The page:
We drove into the park, through fog and rain, hoping that we could just reserve a campsite right when we got to the entrance post. Baxter is a very popular place--it’s a great park for people who want to really get out into true wilderness. the park is centered around Mount Katahdin, the highest point in Maine at 5,270 feet. Katahdin is also the finishing point for the Appalachian Trail. Because it was a Monday in the beginning of September we got lucky and were able to get ourselves a campsite for 2 nights! From the entrance, it took us about a half hour down a dirt road to get to our campsite. It was really nice because they gave us a handicapped spot, so we had a lot of room to park Penny sideways and spread out. When we first got there it was really rainy and cold out, so we made some breakfast, played UNO for a little bit and relaxed, knowing we had 2 full days to enjoy.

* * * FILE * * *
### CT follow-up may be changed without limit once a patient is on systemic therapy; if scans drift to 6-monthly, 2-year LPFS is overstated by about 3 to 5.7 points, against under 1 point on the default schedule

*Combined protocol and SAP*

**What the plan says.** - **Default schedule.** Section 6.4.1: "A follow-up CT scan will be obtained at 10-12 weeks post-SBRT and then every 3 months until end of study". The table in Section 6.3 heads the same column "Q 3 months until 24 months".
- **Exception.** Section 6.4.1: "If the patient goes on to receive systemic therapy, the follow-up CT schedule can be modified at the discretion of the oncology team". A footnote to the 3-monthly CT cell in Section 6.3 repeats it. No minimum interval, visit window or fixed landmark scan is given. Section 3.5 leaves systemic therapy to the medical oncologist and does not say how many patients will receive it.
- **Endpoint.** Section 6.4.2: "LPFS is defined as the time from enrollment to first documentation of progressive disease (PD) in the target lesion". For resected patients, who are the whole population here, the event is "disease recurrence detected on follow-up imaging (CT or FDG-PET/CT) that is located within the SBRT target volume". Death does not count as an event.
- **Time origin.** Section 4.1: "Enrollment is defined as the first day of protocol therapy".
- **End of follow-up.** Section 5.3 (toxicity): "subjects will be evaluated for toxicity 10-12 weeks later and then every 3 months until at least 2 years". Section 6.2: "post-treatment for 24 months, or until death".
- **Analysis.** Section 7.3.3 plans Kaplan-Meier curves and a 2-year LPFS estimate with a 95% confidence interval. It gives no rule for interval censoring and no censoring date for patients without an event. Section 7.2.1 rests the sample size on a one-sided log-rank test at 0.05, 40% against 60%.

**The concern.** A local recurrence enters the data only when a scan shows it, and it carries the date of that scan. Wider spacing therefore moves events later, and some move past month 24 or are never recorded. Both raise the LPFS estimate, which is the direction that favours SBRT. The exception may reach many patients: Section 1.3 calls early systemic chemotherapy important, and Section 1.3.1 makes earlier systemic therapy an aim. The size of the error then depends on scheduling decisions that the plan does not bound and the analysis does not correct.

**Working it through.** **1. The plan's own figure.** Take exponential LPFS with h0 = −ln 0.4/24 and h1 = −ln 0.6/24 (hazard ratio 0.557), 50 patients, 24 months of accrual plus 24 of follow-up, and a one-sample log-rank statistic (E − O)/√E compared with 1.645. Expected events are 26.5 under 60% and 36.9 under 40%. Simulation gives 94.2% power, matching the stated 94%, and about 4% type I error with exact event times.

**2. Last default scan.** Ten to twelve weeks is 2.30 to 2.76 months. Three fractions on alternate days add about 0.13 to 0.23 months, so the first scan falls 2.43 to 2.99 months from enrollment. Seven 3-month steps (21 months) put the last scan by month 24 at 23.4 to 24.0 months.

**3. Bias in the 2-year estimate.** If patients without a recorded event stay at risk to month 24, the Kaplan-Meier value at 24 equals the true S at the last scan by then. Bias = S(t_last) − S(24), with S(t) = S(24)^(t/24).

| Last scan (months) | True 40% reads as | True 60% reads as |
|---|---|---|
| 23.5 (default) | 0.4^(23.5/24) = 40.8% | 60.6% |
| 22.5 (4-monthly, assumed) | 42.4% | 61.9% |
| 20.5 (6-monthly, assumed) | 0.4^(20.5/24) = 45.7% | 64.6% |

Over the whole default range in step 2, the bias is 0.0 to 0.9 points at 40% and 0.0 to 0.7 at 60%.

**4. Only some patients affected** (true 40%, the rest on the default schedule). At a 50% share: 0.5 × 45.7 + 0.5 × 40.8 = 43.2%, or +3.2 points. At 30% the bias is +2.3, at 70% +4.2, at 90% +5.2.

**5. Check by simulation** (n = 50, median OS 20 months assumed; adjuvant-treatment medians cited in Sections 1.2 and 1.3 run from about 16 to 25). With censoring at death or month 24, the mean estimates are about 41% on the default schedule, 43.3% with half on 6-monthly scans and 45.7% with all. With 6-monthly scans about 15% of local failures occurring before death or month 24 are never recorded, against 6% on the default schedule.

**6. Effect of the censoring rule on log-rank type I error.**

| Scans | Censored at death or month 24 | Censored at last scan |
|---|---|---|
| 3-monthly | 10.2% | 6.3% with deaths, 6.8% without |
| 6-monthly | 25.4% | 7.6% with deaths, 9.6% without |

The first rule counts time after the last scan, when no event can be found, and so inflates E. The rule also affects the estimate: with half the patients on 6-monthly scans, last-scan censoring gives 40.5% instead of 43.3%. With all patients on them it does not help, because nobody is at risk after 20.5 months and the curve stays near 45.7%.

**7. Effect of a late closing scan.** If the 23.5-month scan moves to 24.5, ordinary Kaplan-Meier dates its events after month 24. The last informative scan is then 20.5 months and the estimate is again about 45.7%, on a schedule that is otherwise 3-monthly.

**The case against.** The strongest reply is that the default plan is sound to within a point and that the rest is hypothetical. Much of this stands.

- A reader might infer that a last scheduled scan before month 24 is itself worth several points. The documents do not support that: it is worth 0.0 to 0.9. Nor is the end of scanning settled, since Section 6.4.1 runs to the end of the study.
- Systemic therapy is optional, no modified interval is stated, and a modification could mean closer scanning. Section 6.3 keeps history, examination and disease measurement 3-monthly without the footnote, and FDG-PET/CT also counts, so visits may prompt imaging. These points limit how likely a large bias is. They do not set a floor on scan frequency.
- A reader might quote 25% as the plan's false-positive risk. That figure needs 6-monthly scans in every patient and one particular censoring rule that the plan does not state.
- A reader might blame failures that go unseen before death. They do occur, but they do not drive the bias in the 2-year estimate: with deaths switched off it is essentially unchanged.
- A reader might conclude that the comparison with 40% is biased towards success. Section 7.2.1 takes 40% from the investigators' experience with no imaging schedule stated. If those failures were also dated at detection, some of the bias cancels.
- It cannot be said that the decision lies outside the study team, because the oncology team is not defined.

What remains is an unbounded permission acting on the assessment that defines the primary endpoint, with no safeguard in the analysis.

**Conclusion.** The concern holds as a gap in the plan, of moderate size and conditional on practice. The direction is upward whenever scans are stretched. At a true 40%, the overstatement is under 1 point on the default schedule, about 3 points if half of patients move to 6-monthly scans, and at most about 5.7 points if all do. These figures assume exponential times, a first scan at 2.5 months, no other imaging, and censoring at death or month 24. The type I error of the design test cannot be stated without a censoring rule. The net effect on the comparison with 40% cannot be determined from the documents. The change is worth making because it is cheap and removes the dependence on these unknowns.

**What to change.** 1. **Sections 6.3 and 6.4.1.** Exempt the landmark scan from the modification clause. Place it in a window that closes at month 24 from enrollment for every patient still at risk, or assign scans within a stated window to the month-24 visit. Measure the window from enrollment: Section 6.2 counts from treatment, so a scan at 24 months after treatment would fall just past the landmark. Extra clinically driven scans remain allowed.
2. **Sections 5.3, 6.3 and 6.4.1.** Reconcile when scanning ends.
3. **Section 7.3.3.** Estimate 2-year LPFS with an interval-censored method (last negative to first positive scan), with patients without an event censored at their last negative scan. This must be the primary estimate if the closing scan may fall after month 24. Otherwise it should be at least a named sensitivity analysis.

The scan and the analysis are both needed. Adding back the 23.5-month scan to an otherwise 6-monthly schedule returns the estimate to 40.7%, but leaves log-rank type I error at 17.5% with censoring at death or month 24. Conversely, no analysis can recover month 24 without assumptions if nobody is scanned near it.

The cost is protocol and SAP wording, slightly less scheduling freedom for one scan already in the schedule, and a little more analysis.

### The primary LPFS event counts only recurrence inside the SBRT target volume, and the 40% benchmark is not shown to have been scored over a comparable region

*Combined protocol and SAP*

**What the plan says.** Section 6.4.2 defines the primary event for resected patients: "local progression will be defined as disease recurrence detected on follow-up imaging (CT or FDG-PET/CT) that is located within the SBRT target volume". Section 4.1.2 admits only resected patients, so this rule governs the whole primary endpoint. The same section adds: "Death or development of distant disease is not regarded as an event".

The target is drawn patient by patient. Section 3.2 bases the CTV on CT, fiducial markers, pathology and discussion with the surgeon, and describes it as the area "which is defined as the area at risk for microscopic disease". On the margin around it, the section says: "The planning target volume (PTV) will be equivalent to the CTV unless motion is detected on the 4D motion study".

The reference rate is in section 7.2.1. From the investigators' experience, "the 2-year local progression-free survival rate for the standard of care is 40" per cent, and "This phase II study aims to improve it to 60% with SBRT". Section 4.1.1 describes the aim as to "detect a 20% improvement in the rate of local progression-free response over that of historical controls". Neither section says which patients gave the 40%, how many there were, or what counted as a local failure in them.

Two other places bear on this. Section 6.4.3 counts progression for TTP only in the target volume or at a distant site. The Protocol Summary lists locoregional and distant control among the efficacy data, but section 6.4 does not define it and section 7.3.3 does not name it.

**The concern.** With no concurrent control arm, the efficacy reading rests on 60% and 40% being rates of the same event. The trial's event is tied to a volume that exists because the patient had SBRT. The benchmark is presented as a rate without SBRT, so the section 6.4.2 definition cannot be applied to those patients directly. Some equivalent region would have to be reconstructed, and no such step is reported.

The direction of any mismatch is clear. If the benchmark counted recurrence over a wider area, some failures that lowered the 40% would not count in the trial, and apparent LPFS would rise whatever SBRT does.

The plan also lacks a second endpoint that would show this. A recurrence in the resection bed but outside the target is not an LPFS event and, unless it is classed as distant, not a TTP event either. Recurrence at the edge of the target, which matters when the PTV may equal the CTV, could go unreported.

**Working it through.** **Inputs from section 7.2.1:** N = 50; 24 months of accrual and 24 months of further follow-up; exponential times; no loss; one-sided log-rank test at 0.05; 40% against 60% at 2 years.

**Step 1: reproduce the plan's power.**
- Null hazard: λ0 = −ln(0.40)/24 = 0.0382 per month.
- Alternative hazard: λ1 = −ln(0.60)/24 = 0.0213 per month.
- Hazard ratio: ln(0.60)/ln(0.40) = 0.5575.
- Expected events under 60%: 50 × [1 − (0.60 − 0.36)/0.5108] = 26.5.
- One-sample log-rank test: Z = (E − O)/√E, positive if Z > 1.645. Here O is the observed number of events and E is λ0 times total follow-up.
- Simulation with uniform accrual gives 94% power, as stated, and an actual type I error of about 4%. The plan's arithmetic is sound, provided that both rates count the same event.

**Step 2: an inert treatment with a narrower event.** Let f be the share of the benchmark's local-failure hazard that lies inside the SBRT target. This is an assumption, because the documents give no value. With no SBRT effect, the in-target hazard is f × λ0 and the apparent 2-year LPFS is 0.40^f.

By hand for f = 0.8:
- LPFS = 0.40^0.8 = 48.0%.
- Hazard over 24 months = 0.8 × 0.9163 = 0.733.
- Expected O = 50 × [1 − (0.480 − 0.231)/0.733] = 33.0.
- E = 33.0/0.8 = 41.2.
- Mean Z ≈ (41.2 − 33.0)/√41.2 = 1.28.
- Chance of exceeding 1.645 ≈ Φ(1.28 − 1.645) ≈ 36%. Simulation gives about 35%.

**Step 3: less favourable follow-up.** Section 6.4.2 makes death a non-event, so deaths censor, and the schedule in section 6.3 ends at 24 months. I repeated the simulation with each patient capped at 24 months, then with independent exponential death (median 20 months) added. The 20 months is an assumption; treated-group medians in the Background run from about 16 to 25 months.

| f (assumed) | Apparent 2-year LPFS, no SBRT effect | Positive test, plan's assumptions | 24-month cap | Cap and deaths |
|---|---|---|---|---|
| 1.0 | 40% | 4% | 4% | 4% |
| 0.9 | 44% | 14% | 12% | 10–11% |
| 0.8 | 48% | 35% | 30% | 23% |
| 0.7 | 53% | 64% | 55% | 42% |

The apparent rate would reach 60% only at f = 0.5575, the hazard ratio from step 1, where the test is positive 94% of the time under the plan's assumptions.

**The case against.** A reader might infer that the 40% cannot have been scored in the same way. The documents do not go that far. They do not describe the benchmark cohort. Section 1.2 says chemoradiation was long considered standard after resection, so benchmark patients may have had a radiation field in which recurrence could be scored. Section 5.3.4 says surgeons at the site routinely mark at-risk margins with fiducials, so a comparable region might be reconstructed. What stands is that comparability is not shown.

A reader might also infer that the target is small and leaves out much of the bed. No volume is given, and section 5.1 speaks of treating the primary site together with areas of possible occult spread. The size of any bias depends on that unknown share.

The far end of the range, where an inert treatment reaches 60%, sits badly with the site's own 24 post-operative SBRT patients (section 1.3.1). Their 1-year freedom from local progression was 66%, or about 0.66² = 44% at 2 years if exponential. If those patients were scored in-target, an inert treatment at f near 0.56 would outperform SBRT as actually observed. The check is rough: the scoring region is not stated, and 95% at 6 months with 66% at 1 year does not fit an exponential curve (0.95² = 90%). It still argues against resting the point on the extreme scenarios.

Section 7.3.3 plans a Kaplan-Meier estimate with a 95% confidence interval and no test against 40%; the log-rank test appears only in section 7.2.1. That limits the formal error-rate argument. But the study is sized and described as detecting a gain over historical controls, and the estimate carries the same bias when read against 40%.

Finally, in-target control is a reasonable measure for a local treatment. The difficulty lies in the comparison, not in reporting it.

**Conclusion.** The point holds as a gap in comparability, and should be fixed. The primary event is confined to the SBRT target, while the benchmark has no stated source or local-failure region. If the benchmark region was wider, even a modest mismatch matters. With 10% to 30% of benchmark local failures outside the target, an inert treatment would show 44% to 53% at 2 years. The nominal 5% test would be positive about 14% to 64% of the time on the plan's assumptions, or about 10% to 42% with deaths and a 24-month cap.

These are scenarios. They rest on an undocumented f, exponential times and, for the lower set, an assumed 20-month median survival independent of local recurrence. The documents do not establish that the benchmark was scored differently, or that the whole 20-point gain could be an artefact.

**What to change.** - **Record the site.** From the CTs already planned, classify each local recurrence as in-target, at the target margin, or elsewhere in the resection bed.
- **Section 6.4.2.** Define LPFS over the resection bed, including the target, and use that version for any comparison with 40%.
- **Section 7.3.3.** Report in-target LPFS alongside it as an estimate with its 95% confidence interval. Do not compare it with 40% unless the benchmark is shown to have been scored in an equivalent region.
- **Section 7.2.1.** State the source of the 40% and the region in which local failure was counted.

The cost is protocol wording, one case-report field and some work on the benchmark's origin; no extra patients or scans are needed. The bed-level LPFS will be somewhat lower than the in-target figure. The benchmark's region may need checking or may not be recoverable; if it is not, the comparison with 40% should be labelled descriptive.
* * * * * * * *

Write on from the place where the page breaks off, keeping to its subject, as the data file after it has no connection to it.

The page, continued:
The weather started to clear up so we went up to the park ranger’s office where there was a trail that lead to Sandy Stream Pond, which was supposed to have a great view of the mountain. The trail was made up of narrow logs (to preserve the ground cover below) and they would veer off occasionally to show you different “view points” of the mountain around the pond. We took the first trail that branched off towards the water and were led to a beautiful pond lined with rocky shores and huge, wind-bent trees. The mountain is shaped like a horseshoe, so you’re down in a sort of valley, with the mountain spanning across the whole lake. On the other side of the pond, layers of trees faded out into the clouds, which were covering most of the mountain when we got there. The whole place just had a great feel. At the moment, it was exactly what we had hoped to find on this trip. We hung out for a little bit, took some photos, and then moved on to the other outlooks along the pond. The second path led out to a huge rock and the third was a small opening overlooking the mouth of a stream running off the pond.